Most of the 90s were horrible, though Identity Crisis is one of my favorites. Mainly for Dusk. Venom was also pretty interesting before they tried to make them a "hero". I didn't really mind the changes in Spider-man's powers during the 2000s, but I'd recommend skipping over the Ironman and Avengers stuff until the "Civil War" concludes. Some of the post Civil War stuff was okay. They actually wrote a pretty convincing way to restore Spider-man's secret identity. Which made One More Day pointless. I haven't touched any Spider-man title newer than 'One More Day''.
I kind of enjoyed Venom's anti-hero stint for black comedy's sake. It didn't work so well when they started trying to take him seriously.
Also, if you like Mary Jane... the best thing you can do to get into current Spidey is to not do it. This has been a Public Service Announcement for the Benefit of your Sanity as a Comic Geek.
I've been reading the Marvel Masterworks collections recently. I'd read a few of the earlier Ditko stories, but never all of them. So I'm glad these exist! I'm collecting the paperback editions mainly because I love the cover art. The hardcovers feature art from actual covers of issues in the book, but the paperbacks feature (better) redrawn versions, which I think is sweet. It's worth being roughly 5 books behind the hardcovers. Anyway, Spider-Man's my third favorite super hero ever, so yay!
I just realized that 85% of the reason why I read the New Avengers is because of Spier-man. I mean he just makes those comics. Need someone to play of off Cage's less talkative snark? There's a Spidey for that. Need to make comparisons to Jessica Drew? There's a Spidey for that. Need someone to complain about Tony's absurd richness? There's a Spidey for that. Need someone to ave snark-to-snark combat with Spidey? There's a Hawkeye Ronin Clint for that.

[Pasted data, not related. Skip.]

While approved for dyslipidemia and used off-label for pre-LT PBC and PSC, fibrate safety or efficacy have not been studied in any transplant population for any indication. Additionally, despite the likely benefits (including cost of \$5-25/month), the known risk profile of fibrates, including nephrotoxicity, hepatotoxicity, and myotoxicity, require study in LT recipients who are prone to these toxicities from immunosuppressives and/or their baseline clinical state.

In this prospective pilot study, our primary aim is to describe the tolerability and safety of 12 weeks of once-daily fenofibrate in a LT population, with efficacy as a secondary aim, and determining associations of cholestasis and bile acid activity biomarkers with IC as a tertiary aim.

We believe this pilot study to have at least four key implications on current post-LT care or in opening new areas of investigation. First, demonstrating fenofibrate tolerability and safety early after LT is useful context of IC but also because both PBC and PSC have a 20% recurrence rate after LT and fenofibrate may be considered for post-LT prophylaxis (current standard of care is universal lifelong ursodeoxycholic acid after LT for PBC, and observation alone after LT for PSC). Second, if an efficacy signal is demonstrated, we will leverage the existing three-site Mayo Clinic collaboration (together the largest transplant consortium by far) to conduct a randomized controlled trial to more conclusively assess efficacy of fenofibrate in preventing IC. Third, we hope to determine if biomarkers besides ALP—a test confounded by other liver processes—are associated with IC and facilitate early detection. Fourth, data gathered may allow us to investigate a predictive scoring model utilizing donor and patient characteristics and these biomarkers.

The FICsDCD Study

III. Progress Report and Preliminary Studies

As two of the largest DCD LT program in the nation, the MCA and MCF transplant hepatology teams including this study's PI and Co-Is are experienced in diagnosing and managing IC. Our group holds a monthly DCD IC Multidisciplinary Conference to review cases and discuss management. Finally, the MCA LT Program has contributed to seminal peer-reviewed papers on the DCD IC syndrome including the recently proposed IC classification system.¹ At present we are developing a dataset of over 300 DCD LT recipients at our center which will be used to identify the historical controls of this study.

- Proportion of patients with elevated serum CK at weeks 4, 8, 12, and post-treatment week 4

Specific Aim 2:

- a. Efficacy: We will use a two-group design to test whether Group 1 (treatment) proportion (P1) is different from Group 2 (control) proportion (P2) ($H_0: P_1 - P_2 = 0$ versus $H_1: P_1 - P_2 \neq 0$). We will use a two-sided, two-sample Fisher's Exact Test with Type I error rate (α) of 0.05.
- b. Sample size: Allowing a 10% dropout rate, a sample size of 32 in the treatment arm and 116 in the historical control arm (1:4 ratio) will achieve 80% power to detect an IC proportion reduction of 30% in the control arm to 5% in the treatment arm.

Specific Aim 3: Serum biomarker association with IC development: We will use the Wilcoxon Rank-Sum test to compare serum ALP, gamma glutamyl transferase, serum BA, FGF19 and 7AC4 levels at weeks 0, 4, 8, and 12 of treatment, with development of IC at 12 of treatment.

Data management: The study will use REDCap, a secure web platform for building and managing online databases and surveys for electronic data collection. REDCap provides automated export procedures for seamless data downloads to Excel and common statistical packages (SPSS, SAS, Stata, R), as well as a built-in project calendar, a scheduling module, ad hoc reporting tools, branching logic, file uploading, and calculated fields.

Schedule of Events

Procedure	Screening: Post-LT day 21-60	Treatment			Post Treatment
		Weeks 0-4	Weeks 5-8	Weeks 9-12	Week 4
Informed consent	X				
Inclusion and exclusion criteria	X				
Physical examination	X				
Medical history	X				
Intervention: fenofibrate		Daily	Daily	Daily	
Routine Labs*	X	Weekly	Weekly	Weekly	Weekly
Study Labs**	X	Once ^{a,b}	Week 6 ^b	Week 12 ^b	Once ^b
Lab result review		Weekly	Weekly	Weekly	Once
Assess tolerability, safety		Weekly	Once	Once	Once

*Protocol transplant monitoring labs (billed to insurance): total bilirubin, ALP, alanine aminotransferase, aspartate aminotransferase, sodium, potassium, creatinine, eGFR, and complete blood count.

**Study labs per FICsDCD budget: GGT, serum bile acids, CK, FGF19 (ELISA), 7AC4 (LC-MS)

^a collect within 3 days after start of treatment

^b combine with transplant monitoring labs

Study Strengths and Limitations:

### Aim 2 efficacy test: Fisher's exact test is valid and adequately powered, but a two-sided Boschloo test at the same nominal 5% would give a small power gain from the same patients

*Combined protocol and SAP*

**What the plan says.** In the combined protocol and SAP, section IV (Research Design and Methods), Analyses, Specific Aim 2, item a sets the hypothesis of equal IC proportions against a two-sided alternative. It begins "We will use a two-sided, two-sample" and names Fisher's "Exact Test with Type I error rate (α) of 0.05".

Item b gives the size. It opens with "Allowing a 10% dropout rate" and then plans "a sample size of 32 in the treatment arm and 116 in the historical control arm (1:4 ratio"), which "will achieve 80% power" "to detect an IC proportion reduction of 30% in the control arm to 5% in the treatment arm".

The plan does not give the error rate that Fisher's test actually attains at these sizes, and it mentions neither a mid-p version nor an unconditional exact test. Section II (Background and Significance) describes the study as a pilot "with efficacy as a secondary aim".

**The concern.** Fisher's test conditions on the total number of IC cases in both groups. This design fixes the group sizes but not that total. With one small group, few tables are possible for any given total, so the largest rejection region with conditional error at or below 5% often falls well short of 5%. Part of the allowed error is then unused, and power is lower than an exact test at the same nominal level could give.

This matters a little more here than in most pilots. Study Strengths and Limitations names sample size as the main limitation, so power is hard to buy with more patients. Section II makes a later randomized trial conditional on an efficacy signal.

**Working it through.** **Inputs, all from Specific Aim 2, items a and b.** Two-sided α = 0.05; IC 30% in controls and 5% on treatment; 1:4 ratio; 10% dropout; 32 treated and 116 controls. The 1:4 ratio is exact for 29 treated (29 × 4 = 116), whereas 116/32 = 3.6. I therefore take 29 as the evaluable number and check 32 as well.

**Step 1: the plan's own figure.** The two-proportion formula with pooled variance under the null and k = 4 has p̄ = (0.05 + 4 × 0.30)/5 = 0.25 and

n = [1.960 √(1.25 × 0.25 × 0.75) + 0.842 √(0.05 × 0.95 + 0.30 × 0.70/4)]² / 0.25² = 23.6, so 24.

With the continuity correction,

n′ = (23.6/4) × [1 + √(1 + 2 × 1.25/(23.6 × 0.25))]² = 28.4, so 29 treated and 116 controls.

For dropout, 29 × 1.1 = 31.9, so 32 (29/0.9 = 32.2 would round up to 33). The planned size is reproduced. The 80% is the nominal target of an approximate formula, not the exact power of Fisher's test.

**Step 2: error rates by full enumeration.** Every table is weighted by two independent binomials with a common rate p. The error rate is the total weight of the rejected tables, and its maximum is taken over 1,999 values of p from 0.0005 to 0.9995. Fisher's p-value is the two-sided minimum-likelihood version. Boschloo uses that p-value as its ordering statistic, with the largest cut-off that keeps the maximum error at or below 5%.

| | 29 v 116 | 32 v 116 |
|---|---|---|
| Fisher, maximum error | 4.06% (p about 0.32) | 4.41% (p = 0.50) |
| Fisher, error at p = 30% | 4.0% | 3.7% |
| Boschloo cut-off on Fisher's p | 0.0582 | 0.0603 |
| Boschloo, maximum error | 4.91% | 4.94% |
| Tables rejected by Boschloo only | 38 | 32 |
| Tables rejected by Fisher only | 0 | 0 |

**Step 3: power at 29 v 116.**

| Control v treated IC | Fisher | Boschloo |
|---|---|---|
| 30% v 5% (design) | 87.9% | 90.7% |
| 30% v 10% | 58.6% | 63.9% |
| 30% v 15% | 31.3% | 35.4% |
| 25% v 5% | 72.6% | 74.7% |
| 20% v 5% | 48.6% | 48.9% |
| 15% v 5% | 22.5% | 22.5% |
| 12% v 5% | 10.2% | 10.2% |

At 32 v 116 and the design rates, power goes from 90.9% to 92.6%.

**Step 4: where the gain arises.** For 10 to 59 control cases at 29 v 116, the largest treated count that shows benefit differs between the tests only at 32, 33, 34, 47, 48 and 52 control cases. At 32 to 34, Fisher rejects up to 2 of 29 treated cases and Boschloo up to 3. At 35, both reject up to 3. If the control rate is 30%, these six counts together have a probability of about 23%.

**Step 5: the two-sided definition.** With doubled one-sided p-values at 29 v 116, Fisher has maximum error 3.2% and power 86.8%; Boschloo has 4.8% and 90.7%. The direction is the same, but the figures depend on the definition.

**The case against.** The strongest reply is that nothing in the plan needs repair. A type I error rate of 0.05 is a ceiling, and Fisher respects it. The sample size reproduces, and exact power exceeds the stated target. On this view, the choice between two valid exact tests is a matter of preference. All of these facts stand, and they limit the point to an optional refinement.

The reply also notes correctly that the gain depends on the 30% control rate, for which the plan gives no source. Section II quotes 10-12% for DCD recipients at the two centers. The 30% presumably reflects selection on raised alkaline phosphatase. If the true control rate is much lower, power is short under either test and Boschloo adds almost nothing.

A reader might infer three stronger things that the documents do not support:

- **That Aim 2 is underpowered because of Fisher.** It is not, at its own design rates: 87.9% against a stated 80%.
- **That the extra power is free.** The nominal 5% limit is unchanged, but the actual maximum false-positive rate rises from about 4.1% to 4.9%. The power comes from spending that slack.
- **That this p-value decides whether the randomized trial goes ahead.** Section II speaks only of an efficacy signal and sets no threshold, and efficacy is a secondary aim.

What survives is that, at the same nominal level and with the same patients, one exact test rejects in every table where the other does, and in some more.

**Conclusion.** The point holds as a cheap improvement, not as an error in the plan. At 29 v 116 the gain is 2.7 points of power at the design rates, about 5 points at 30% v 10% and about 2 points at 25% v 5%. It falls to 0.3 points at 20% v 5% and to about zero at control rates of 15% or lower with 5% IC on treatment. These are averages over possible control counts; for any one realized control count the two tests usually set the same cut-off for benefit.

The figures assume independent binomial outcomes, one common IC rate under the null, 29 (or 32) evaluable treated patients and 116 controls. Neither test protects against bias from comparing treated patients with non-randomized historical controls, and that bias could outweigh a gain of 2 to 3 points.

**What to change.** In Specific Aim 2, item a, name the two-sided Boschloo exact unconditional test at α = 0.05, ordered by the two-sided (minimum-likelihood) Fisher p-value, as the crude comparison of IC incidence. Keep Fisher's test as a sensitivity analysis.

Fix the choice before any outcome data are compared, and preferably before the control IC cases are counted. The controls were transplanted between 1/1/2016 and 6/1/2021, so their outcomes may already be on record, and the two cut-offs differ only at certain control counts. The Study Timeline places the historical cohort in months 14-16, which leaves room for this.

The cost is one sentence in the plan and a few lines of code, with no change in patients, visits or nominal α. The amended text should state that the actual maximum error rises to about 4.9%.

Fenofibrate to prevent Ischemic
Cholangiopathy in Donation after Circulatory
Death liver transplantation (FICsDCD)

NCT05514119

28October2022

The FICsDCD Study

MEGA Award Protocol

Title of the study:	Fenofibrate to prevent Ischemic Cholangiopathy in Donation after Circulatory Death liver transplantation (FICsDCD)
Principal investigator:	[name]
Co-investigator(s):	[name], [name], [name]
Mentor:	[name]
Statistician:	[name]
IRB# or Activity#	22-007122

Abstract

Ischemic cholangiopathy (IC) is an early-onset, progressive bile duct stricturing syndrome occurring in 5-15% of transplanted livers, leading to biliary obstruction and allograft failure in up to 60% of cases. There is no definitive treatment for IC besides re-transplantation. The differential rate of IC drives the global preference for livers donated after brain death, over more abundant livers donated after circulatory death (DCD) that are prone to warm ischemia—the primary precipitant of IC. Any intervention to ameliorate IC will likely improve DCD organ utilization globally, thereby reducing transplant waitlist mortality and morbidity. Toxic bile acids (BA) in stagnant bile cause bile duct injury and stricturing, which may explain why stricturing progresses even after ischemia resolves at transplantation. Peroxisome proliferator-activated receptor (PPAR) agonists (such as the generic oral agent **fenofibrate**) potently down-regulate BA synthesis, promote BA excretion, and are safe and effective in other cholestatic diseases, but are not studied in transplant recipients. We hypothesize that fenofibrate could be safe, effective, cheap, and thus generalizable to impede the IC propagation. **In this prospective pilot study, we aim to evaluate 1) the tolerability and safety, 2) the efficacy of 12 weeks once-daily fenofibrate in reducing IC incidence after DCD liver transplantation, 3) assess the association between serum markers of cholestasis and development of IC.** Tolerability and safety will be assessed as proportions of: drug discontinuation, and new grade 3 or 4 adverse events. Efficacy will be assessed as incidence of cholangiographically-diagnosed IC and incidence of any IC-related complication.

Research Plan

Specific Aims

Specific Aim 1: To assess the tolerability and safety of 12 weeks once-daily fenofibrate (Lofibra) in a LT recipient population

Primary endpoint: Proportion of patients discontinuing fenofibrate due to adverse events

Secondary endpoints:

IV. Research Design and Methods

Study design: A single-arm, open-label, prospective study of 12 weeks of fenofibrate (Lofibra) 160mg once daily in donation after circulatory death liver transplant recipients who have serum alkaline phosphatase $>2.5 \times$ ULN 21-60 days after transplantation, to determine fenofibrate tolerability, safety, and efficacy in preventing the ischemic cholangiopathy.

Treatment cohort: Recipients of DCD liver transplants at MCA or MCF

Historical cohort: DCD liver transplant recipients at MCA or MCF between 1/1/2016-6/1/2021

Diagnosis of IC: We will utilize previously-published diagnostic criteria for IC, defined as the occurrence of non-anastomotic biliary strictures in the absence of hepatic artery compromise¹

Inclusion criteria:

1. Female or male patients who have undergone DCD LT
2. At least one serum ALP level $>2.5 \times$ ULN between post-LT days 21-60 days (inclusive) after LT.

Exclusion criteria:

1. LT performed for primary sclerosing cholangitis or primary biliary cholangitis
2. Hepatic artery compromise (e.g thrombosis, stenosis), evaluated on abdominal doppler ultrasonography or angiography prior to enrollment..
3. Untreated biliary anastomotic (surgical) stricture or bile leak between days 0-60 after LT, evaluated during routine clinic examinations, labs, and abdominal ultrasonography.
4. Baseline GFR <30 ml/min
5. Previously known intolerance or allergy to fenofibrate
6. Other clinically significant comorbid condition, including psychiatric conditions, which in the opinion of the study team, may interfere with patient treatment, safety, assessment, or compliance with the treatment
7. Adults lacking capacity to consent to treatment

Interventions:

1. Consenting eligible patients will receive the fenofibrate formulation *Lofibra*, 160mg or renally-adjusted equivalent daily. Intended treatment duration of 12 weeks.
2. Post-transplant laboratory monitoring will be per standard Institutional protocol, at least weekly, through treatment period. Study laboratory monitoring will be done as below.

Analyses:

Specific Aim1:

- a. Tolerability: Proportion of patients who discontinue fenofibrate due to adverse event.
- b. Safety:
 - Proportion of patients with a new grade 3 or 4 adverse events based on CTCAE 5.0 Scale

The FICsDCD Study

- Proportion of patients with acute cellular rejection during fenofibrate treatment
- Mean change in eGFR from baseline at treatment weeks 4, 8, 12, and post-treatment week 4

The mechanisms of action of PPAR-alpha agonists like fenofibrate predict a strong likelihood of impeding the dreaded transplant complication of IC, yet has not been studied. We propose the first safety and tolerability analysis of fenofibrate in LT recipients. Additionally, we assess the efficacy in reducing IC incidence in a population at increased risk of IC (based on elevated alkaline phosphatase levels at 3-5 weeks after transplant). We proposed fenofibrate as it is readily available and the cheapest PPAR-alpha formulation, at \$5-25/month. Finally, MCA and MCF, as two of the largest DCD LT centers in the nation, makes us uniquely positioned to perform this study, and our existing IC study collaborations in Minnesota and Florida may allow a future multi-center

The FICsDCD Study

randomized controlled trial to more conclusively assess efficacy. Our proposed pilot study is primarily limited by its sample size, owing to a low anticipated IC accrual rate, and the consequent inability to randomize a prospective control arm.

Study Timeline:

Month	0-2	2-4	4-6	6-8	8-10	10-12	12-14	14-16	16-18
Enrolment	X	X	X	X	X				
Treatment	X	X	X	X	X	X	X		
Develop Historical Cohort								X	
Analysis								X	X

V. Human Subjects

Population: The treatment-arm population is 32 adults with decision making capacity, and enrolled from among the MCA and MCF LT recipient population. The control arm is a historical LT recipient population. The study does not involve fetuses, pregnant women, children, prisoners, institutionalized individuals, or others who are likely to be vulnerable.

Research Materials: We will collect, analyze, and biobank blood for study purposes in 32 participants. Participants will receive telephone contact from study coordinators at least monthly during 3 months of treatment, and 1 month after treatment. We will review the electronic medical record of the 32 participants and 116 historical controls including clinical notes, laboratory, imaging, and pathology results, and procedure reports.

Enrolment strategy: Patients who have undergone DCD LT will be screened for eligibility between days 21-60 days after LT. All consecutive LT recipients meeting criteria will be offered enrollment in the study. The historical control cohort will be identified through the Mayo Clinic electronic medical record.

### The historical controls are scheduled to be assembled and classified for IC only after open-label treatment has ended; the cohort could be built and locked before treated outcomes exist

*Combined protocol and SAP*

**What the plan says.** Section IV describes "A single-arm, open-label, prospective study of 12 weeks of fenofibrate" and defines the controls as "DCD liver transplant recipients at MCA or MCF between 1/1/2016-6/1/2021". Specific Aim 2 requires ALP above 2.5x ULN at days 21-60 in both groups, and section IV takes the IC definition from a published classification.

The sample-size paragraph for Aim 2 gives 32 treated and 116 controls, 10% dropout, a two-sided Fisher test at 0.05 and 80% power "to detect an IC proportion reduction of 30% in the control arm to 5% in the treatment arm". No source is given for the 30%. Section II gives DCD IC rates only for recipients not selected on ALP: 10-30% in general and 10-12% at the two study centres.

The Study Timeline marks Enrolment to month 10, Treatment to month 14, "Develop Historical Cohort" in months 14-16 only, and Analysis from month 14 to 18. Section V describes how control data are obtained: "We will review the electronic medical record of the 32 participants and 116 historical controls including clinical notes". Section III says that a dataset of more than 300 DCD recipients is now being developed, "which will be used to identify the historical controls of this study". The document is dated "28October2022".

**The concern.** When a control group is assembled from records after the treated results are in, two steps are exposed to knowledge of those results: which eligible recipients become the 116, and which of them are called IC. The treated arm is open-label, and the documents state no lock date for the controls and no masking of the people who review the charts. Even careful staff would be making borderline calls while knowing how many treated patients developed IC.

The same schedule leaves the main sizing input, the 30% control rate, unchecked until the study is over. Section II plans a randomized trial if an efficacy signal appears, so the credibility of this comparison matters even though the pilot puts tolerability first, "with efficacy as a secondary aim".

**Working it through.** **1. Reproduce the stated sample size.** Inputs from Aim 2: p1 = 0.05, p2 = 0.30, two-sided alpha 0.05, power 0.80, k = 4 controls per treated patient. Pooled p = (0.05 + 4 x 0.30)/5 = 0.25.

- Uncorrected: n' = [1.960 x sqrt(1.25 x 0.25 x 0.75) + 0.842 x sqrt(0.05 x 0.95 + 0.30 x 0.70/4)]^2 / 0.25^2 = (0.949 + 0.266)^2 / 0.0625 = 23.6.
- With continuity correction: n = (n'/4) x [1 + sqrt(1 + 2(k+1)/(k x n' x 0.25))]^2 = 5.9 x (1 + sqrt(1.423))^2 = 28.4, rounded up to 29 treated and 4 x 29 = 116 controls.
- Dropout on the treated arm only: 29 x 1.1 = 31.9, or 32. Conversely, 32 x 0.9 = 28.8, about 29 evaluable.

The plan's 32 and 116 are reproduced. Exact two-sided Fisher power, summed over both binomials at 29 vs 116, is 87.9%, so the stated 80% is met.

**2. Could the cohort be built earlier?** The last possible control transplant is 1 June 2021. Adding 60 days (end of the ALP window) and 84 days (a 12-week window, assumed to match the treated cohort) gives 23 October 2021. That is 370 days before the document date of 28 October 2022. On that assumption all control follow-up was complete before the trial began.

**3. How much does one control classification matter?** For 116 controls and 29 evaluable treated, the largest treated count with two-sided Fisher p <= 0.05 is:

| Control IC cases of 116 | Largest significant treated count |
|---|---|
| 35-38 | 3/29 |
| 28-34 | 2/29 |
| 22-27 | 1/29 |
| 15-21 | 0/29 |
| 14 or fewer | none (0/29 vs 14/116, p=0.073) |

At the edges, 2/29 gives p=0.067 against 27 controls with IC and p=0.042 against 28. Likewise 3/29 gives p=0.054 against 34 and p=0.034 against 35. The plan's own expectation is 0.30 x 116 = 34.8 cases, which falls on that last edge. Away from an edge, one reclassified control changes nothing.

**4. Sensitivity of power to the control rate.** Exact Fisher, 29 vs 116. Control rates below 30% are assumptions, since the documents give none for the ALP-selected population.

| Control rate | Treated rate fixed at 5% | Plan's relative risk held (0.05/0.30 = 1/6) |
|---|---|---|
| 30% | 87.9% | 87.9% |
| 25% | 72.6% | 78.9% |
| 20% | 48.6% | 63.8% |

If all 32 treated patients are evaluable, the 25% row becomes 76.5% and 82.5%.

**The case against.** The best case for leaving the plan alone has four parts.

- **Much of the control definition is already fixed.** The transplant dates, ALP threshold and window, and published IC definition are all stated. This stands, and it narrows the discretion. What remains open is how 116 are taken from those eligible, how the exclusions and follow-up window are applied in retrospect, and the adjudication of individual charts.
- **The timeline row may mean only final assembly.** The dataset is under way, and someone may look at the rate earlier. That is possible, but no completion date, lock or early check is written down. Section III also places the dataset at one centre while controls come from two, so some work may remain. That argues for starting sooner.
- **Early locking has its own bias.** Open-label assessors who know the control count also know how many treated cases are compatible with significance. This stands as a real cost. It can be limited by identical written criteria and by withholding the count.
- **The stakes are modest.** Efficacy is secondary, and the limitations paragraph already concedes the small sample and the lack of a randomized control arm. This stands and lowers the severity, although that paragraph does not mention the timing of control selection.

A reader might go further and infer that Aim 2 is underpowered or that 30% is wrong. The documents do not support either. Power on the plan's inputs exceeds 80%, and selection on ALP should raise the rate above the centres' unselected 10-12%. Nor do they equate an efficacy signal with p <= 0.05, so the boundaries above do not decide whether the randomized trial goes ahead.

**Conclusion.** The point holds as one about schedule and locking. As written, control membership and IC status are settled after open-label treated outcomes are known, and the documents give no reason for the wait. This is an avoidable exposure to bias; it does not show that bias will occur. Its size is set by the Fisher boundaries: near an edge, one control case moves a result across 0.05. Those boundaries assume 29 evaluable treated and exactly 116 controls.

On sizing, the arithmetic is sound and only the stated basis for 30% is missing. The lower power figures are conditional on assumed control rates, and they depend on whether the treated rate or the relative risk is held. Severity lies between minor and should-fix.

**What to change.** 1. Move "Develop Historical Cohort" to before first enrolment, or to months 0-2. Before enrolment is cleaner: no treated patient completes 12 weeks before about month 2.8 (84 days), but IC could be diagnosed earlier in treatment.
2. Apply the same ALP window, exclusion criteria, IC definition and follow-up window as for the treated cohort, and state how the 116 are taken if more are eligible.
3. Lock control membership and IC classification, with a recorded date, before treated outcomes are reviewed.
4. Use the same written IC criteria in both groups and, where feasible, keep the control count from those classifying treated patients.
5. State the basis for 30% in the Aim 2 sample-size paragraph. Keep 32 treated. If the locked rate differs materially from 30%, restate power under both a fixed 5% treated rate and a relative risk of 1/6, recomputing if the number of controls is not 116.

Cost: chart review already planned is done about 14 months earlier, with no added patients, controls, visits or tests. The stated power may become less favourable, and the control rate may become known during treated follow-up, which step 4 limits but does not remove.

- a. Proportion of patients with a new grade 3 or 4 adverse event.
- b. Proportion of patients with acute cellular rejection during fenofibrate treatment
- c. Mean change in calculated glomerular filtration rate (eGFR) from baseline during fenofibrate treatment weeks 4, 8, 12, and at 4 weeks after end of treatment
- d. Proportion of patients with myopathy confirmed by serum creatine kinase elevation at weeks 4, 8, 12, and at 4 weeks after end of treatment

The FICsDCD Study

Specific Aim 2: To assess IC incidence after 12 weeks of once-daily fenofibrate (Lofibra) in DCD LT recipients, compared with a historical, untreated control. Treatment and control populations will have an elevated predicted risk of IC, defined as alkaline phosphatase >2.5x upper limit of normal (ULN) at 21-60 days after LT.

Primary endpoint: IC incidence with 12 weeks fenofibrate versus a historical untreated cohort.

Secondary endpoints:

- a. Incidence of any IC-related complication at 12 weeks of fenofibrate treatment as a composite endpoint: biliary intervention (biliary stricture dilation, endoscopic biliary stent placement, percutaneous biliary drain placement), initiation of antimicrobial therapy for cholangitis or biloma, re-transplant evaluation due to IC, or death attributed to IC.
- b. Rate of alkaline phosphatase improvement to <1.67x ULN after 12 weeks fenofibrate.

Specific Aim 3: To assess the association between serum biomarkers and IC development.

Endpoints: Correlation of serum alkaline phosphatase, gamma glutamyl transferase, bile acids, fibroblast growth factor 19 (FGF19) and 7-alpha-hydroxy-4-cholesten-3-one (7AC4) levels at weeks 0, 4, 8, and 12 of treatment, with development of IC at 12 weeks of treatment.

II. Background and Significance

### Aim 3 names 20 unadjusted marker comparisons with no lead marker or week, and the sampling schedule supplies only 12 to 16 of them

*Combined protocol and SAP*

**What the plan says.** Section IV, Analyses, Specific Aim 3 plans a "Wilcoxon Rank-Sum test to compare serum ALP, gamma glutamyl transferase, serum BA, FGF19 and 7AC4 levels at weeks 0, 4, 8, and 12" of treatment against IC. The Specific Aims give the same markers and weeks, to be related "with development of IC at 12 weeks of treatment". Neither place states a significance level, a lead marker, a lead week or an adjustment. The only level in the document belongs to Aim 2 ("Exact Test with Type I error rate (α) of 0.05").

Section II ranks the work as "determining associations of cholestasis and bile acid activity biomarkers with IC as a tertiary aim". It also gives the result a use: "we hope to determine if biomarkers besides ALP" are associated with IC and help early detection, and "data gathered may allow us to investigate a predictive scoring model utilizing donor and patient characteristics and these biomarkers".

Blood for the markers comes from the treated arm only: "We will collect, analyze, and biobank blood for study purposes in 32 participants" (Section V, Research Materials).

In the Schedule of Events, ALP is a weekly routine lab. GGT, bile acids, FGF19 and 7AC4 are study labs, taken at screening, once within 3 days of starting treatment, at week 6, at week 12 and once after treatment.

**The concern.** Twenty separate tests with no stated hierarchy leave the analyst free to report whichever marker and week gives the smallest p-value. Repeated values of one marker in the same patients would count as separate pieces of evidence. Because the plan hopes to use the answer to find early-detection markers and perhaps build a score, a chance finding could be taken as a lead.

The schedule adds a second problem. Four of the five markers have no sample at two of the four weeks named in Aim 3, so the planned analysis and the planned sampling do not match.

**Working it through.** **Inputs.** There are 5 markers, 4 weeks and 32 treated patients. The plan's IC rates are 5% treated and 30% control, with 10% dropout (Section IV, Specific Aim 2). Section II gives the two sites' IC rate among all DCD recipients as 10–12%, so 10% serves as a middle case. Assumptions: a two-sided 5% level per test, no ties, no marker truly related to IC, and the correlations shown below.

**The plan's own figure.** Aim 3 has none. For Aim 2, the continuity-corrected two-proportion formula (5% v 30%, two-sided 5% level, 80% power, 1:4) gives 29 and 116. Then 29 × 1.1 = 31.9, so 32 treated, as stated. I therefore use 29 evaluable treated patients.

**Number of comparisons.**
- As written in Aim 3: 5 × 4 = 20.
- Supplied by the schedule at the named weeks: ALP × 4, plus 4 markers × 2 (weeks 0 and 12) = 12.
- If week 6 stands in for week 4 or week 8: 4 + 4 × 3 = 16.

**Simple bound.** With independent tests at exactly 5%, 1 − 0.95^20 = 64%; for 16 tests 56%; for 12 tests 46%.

edited 27th Feb '11 9:39:04 AM by MousaThe14
Well humor makes everything better and no superhero does comedy quite like Spider-man.
It's something that's been difficult for me to admit for a few years now, but I think I've had an epiphany, so I'm just gonna up and say it. I still love Spider-Man.
Now comes the hard part...how do I get back into Spider-Man? I know better than to start reading right now. The less said about recent events, the better. I looked up the Marvel Masterworks paperbacks on Amazon last night, and was surprised at how cheap they are (I remember paying upwards of 20 bucks for a Fantastic Four MM in a store). I only saw five volumes, however. While I love the Stan Lee/Steve Ditko stories as much as anyone else, I think Spidey really hit his stride in the late 70s. Does the MM series extend that far, or will I have to buy volumes of Essentials?
Personally, I'd just jump in with the start of Big Time.
Looking it up, it does seem promising...I'll have to think about it. Thanks for bringing it to my attention though.
No worries friend. I personally find it to be an wonderful story, it does have one tiny flaw though.
Despite spoiling too much, Dan Slott seems to be determined to have EVERY SINGLE VILLAIN be an evil version of Spider-Man or Peter Parker.
Anybody ever read Spider-man 2099? I just started reading it and it's pretty good so far.
edited 12th Mar '11 3:43:33 PM by NULLcHiLD27
I've looked into Spider-Man 2099 a little, but I never thought much of it. Didn't connect with the characters in the same way.
edited 12th Mar '11 4:07:02 PM by Seamus